British fashion brand Nicole Farhi enters administration - but is confident of some form of survival

'Decline in high street spend coupled with rising costs has led to increased financial pressures'

After over 30 years of trading, beleaguered British fashion brand Nicole Farhi has gone into administration. The eponymous designer founded the clothing brand famed for its Mediterranean influenced working wardrobe in 1982 with her then partner Stephen Marks, having enjoyed success designing for his already established brand French Connection.

The pair gradually built an empire of women’s and menswear, accessories and interiors lines that at its Nineties peak also included restaurants in London and New York. Although their marriage had ended by this point, the professional relationship remained strong as the boutique brand reaped the benefits of association with the high street label best known for its FCUK logo-laden designs.

In 2010, French-born Farhi’s relationship with the parent company ended when Marks sold the loss-making label to OpenGate Capital for £5m. Two years later, in January 2012, Kelso Place Asset Management acquired a majority stake in the brand for an un-disclosed sum, retaining Farhi as creative director and pledging to invest £15million into the company’s future. Later that year Central Saint Martins alum and former design director at Aquascutum Joanna Sykes was appointed creative director. Farhi, now Lady Hare through marriage to the playwright David Hare, continued in a more marginal role.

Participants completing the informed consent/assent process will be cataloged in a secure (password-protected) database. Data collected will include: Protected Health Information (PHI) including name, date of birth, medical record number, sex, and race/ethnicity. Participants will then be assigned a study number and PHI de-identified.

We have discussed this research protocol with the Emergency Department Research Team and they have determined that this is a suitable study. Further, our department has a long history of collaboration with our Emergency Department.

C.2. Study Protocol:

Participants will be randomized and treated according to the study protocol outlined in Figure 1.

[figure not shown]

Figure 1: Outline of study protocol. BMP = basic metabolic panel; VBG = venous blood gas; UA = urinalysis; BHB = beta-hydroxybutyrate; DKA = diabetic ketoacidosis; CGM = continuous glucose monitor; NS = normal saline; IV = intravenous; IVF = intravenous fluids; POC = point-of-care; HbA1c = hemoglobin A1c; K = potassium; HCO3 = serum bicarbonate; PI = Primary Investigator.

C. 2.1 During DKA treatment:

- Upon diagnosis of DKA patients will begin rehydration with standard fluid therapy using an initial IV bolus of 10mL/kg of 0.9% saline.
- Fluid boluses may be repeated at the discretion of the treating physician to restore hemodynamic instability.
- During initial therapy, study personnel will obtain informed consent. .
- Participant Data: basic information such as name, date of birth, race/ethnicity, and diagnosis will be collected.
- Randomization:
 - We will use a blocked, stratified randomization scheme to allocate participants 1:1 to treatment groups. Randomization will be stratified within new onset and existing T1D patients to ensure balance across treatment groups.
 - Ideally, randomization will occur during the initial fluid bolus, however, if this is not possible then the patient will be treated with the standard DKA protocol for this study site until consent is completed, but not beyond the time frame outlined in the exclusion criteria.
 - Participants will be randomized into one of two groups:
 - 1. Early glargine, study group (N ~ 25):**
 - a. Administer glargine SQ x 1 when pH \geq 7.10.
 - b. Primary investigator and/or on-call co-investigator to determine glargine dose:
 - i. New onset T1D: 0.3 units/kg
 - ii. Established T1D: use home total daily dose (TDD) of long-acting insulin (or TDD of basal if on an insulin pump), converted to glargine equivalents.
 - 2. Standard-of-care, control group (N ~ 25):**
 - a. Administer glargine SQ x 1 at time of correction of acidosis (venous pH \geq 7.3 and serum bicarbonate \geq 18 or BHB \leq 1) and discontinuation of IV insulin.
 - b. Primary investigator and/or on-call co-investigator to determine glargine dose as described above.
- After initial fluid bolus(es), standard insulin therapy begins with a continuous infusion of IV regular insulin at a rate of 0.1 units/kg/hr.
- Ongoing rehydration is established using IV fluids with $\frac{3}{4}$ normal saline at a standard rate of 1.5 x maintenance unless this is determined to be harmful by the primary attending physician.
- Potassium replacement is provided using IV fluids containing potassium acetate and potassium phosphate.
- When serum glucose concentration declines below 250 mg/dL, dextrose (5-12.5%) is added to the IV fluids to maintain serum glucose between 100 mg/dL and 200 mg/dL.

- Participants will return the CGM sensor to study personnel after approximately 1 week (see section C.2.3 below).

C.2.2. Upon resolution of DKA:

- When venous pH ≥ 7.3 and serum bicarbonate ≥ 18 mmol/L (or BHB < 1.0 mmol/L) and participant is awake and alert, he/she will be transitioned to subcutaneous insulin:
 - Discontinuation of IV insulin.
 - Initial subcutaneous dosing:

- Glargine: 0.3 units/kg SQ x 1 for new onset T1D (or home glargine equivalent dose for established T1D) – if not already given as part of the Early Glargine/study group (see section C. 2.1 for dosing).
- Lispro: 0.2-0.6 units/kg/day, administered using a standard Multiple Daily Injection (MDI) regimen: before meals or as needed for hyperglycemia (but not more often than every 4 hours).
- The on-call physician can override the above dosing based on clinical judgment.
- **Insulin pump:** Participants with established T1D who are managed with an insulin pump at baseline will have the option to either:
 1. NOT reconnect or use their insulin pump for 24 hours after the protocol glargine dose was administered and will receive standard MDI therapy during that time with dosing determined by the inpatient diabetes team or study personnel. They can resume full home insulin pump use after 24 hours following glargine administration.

Although the outlook for the brand has been gloomy for some years, it seemed that a certain level of adversity was par for the course, and it has continued to produce collections for both men and women. Indeed Sykes’ most recent collection for men was shown as part of the spring/summer 14 shows in London just last month.

“Nicole Farhi is a very powerful retail brand,” says Peter Saville, partner at Zolfo Cooper the firm appointed to handle the administration, through which the company will continue to trade at its six stores and 10 concessions. “Unfortunately, as with many other fashion retailers, the decline in high street spend coupled with rising costs has led to increased financial pressures on the business.”

However, Saville is confident that this is not the end of the line for the brand, stating: “we are already in discussions with a number of interested parties who value the strength of the brand.”